threats, as the United States administration is now doing with Iran, may
provide some temporary domestic cover for the failure of the administration's
Iraq policy, but it can hardly resolve problems that - as widely suggested -
require prudence, dialogue and a genuine search for solutions," wrote Zarif.
The fact is that there is scant direct evidence corroborating the Bush
administration's accusations against Iran. In a recent interview with the
Council on Foreign Relations, Paul Pillar, a former Central Intelligence Agency
operative, confirmed that there is hardly any evidence that Iran is behind the
attacks on US forces in Iraq. Ambassadors Zarif and Qomi both have accused US
officials of "fabricating" evidence, and in a letter to the New York Times,
Iran's mission to the UN states that "the US has now resorted to the soft power
The perils of the new Iraq strategy
Increasingly, it has become clear that US President George W Bush's tactical
troop surge is entwined with a new anti-Iran strategy in Iraq that, by
definition, targets Iran's allies, including those in the Iraqi power
structure. Little surprise, then, that US forces are now going after select
Shi'ite officials such as the deputy health minister and a Shi'ite lawmaker
they accuse of past atrocities in Kuwait as part and parcel of the new
aggressive security plan.
The three-pronged - anti-insurgent, anti-militia and anti-Iran - strategy is
premised on the cooperation of the Iraqi army, police and government, who are
not only heavily dominated by Shi'ites, but also have a vested interest against
the United States' new policy, which has already translated into the gruesome
slaughter of hundreds of innocent Shi'ites during the past couple of weeks, in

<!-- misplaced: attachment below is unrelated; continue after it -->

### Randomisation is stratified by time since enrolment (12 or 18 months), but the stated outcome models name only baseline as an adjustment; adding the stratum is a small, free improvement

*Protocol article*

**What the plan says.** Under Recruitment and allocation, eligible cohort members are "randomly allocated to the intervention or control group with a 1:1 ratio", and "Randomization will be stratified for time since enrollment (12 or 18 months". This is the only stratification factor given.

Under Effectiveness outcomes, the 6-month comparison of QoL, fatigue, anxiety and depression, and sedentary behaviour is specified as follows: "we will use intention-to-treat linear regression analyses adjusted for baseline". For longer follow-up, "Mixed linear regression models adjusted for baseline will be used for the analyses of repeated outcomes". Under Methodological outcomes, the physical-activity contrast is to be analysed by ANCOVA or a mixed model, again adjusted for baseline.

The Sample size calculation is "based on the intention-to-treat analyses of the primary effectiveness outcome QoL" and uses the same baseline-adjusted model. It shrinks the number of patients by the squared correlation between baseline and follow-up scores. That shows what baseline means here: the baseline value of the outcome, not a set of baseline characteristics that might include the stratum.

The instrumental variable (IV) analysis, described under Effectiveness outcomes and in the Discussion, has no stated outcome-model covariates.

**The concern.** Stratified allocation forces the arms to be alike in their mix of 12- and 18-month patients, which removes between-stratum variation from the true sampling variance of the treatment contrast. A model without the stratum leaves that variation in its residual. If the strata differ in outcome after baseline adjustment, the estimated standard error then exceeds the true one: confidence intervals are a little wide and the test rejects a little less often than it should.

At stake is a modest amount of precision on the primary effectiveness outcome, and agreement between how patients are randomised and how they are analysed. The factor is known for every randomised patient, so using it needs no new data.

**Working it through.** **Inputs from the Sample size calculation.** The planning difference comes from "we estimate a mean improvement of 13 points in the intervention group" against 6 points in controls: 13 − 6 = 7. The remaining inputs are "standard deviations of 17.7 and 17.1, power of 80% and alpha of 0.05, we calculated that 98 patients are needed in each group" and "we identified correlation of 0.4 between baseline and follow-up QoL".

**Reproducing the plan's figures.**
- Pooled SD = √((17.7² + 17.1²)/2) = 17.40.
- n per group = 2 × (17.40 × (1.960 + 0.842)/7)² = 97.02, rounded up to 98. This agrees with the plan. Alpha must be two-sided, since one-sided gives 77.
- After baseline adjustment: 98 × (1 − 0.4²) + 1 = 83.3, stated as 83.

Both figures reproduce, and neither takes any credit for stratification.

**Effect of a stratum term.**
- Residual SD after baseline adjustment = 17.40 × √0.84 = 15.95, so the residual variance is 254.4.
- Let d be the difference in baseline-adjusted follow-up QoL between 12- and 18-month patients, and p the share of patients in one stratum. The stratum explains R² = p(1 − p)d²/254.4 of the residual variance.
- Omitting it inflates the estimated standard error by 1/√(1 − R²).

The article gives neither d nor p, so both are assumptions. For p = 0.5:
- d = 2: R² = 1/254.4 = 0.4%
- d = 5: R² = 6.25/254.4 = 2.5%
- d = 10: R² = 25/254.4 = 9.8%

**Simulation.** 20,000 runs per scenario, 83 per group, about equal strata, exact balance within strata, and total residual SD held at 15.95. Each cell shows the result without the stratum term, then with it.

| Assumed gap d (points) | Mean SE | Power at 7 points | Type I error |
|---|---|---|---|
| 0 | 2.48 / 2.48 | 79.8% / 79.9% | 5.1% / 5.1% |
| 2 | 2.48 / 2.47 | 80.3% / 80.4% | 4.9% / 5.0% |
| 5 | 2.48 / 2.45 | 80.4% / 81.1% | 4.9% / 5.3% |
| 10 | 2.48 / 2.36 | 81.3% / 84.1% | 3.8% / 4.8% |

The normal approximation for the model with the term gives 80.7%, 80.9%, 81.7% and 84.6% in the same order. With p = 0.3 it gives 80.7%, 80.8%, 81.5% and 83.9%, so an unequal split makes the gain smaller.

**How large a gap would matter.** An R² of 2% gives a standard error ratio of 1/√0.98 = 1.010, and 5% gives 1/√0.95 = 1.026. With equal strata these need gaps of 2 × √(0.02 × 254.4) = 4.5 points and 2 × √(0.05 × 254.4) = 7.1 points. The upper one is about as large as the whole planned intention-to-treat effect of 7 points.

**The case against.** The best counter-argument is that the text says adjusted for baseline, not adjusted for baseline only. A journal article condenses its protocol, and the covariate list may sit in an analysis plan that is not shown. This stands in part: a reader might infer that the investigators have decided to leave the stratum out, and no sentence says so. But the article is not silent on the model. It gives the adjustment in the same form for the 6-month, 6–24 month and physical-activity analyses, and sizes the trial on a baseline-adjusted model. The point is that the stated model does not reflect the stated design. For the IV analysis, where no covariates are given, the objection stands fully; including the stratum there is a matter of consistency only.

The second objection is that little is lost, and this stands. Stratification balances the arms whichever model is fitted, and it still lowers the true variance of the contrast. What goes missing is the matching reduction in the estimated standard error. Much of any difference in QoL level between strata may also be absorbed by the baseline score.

light of the absence of protection by the Shi'ite militias gone into hiding.
But if the US intends to turn Shi'ites against Shi'ites, while weakening the
Shi'ite composition of the government and sending strong signals of its new
alliance with the anti-Shi'ite Sunnis in Iraq and the region, then it may be in
for a rude awakening. The Shi'ites may then switch loyalty by joining the
insurgents, causing havoc on the new "counterinsurgency" plan of the White
House, with definite help by their Shi'ite brethren in Iran and Lebanon.
The US might be forcing a showdown between the Iraqi army and the Mehdi Army,
in which case not only would parts of Baghdad look like Fallujah, but the
coalition and the government will be much weakened and will be prime for
plucking - perhaps by a more US-friendly strongman.
Meanwhile, cognizant of avoiding any further Shi'ite-Sunni rift, Iran and Saudi
Arabia have set up a working committee to deal with the Iraq and Lebanon
crises, and Iranian Foreign Minister Manouchehr Mottaki has called for an
emergency session of the Organization of Islamic Conference (OIC) to deal with
Israel's provocative archeological digs at Islam's holy site, Masjid al-Aghsa
(more). Yet what is sadly missing in the foreign minister's - or any other
Iranian - initiative is a similar call on the OIC to play a more active role
vis-a-vis Iraq, by setting up a Sunni-Shi'ite dialogue within that country.
Clearly, Iran's (pan) Islamist diplomacy is lagging behind, and the sooner this
major lacuna in Tehran's foreign policy is addressed, the better.
Kaveh L Afrasiabi, PhD, is the author of After Khomeini: New
Directions in Iran's Foreign Policy (Westview Press) and co-author of
"Negotiating Iran's Nuclear Populism", Brown Journal of World Affairs, Volume
XII, Issue 2, Summer 2005, with Mustafa Kibaroglu. He also wrote "Keeping
Iran's nuclear potential latent", Harvard International Review, and is author
Iran's Nuclear Program: Debating Facts Versus Fiction.